Trigger warning: Today's story is about death. If you are actively grieving, this story may be too much for you.
Two things are certain for all of us: life and death.
We are alive right now, and some day we won't be. It is inherent, absolute. It's something every single one of us shares. It doesn't matter who you are, where you live, what you think, how much money you have, what your body looks like. Death has an eventual place in your story.
Death is the partner of life. It's our journey from the moment we emerge from our mother's womb and take our first gasp of air. Yet death is something we, as a society, don't like talking about.
It's sad. It's scary. It's uncomfortable.
None of us know how long we have. Knowing this – and we all do – we should spend our days fully present to our aliveness, right?
We know we shouldn't spend so much time worrying about the dishes and the laundry and the errands. We shouldn't waste our days trying to control, holding so tightly to ideas of how we think things should be. We shouldn't spend so much energy on being upset, annoyed, at odds.
We should spend every minute being happy, loving, grateful, at peace. We should spend every day as if it were our last, because it might be. We should make room in our hearts and minds for this simple fact. We should talk about death, so that we consciously make the most of being alive.
This is the purpose of a Death Cafe.
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A Death Cafe is a group directed discussion about death. It's not grief counseling or therapy, though it is therapeutic and resources are offered. It's always free. There is no agenda, objectives, or themes, and there is always cake or cookies, tea, and tissues. Typically, it's a group of strangers coming together in a cemetery or library or church (because it's free to use, not bc of the religion).
But the goal is always to simply talk about death, and with that, to help us make the most of our finite life on Earth.
Death Cafe started in the UK in 2011. A guy named John Underwood had a death in his family, and him and his family realized it was really hard to talk about because they had not ever talked about it before.
“They invited some family members and a couple of friends to their house and had tea and cake or scones or something, and just talked about death. Like in a casual conversation – probably some specifics about their situation — but just more so about it. And they liked it so much that they kept doing it on a regular basis,” said Amy Pence-Brown, organizer of Death Cafe Boise.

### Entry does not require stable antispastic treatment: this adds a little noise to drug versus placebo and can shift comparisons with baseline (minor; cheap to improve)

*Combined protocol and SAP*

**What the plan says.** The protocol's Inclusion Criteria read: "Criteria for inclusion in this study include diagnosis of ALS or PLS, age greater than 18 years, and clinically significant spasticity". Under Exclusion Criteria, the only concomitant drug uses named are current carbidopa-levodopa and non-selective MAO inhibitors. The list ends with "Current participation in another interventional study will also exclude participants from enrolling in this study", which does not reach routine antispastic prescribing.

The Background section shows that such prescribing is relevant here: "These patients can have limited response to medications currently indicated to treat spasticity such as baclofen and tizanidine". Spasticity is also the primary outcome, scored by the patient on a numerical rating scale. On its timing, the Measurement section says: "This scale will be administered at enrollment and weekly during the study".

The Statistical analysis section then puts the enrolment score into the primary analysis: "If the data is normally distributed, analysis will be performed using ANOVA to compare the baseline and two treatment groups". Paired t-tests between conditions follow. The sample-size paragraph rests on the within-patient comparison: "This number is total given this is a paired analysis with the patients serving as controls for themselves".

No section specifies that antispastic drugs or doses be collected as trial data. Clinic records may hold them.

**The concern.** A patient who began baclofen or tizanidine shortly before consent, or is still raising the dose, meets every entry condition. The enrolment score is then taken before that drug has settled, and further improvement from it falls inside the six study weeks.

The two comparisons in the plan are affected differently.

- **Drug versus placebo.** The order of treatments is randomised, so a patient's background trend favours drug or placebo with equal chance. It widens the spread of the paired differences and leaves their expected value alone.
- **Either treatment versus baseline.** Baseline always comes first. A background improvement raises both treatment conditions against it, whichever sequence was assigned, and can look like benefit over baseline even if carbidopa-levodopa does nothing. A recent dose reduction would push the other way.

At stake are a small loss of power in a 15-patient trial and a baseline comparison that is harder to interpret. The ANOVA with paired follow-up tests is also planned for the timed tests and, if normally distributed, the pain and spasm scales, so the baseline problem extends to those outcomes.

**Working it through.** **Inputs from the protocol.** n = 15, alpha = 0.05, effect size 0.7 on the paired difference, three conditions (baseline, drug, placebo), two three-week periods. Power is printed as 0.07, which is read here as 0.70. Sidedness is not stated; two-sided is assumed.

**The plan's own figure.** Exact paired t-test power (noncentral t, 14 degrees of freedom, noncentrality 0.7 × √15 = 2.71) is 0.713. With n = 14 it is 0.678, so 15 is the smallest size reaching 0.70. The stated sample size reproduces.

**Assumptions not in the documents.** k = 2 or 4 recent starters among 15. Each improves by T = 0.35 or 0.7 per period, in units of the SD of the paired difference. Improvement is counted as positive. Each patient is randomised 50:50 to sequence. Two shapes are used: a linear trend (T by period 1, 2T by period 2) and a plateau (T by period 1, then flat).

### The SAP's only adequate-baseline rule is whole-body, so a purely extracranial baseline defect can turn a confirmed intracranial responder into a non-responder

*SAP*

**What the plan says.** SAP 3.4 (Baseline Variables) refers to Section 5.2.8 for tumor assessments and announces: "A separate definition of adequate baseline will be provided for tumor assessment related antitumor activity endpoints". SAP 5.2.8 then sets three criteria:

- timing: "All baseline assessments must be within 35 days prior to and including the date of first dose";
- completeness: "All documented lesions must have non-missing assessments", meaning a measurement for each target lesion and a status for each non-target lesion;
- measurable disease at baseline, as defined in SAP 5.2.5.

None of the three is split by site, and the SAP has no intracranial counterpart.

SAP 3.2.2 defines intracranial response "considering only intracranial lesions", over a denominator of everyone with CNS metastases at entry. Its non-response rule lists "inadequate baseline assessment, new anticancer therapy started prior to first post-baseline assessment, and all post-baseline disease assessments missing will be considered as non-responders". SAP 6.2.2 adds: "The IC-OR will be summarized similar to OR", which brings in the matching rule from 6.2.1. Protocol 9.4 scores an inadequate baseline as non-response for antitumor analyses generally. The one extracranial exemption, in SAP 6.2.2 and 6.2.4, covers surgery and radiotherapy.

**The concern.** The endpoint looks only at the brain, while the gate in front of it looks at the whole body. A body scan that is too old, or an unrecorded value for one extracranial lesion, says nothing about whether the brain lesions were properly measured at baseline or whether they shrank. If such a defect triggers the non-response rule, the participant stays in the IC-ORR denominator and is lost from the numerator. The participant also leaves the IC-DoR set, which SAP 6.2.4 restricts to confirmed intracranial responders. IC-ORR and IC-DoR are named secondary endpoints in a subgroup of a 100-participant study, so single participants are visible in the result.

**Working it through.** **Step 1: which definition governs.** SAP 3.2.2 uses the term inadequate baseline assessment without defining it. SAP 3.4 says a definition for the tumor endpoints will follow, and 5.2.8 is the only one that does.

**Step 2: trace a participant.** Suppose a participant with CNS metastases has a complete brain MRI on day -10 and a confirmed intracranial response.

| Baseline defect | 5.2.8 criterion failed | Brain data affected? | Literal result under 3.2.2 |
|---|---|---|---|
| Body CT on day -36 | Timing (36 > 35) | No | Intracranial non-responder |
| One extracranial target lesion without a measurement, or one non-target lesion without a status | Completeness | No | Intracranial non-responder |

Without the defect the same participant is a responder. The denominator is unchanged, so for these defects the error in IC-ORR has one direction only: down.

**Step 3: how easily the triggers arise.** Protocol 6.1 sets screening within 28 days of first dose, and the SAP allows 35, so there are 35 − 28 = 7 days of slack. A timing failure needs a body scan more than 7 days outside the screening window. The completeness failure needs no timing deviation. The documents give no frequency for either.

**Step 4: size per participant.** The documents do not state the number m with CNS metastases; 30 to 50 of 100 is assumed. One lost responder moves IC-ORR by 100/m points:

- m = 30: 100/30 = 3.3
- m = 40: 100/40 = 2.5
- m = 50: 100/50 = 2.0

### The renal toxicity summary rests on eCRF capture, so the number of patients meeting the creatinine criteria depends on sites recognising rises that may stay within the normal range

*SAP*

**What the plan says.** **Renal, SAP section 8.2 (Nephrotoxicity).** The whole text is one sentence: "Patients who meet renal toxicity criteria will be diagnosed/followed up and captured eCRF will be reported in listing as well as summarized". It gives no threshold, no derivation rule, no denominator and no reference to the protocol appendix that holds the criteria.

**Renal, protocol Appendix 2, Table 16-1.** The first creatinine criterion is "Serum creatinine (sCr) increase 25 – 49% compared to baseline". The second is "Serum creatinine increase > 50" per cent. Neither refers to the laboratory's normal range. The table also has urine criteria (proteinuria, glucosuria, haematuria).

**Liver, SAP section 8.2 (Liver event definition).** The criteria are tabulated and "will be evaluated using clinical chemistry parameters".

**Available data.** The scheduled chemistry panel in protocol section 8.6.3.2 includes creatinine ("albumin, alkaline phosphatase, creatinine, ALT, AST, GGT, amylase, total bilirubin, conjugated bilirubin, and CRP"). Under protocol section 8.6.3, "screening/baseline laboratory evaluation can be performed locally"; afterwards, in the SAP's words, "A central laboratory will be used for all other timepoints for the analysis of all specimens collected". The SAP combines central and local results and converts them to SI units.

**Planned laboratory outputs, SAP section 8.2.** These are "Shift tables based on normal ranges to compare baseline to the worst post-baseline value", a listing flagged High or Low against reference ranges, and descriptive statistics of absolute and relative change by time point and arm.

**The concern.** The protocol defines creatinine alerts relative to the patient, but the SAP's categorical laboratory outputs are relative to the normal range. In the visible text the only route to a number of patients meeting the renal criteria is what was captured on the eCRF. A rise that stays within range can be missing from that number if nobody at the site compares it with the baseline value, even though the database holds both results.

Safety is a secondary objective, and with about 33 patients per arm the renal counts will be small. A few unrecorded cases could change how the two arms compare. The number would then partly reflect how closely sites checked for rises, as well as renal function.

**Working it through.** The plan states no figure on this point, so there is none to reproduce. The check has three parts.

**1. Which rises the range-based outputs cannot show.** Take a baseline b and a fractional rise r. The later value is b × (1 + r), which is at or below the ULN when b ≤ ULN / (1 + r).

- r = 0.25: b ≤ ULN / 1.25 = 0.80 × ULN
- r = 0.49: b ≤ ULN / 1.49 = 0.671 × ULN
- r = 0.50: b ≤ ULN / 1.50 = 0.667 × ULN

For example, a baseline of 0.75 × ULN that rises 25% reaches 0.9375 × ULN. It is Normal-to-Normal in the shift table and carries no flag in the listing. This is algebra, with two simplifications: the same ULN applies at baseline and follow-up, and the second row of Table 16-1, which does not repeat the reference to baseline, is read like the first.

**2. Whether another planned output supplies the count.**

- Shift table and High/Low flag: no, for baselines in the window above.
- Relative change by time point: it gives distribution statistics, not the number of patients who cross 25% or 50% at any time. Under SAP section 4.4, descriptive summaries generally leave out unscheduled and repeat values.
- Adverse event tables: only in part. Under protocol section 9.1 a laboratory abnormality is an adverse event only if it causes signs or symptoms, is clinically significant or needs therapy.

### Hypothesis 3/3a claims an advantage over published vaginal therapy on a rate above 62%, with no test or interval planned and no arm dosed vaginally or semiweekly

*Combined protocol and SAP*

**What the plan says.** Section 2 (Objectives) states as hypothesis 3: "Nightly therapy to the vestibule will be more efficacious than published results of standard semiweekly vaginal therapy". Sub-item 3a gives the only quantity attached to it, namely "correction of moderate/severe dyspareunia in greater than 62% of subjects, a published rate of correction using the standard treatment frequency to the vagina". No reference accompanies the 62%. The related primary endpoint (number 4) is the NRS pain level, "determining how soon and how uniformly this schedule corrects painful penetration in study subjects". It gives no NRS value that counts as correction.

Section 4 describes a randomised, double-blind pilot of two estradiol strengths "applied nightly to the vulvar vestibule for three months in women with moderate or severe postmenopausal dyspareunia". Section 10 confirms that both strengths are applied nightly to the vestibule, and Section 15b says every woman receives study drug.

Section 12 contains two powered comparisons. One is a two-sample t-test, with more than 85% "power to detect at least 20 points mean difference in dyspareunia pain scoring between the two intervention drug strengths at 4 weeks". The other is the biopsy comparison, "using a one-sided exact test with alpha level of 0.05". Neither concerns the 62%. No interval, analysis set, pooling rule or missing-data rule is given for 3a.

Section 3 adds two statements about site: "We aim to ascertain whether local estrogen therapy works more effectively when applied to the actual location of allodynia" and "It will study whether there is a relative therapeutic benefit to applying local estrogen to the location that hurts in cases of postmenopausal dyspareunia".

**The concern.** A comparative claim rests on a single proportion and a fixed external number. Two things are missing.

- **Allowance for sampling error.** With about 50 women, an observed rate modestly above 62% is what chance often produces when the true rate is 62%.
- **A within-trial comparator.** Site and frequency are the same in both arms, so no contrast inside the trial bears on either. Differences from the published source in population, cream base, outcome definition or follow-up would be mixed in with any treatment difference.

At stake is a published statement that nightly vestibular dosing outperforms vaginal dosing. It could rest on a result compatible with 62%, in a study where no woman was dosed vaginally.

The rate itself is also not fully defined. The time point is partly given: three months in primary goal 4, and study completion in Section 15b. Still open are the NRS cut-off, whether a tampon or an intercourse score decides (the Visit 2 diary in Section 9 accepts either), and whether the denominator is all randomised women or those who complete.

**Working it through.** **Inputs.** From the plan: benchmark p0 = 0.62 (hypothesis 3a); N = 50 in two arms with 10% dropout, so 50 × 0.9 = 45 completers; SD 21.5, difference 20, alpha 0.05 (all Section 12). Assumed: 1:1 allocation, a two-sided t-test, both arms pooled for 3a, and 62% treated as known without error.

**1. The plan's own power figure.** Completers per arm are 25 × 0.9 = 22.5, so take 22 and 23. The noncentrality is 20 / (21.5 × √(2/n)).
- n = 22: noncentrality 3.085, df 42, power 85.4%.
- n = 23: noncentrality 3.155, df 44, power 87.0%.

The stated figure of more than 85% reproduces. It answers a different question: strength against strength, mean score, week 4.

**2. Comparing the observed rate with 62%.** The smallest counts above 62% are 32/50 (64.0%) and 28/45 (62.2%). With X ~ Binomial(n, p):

John started inviting friends and soon strangers. More and more people heard about it and took it up for themselves. Soon, Death Cafes were popping up throughout the UK and then all over the world. So he made it a "social franchise", meaning people can start a Death Cafe in their community by signing up to use their guide and principles, the name Death Cafe, post events to the official website and talk to the press as an affiliate of Death Cafe.
Since 2011, tens of thousands of Death Cafes have been offered in 81 countries worldwide. And we have one in Boise.
Death Cafe Boise was started in 2014 by Joyce Harvey-Morgan and Susan Randall. This year, its celebrating its 9th year running with new organizers Amy Pence-Brown and Tammie Sherner.
The first Death Cafe Boise of 2022 was held on June 14 in Dry Creek Cemetery. Usually they hold four a year, once per quarter. (The next is slated for September – I'll update you on exact date.) About 40 people showed up to the June event. Sometimes it's a dozen or so people and it's been as large as 90 people, but typically it's about 30-40 people and for the most part, they are strangers to one another.
"We never sit down – or rarely, especially since COVID, but even before COVID – we don't sit down one-on-one and have a conversation about hard things with strangers," said Amy.
Yet something truly special happens during Death Cafes. A group of strangers, sharing their intimate thoughts and fears about the ultimate shared experience.
During a Death Cafe, people show up to the given location and are divided evenly into small groups. Each group has a facilitator and they set up in a circle away from the other groups. Then you discuss about death for an hour and a half. Facilitators have a list of questions, which are mostly to help start the conversation. They usually don't need them because the conversation just flows naturally. You don't have to talk at all – some people just listen – but everyone has a chance to talk if they want to.
The conversations aren't controversial or political. It can be somewhat of a religious discussion, specifically in talking about practical matters of death, like burial and afterlife.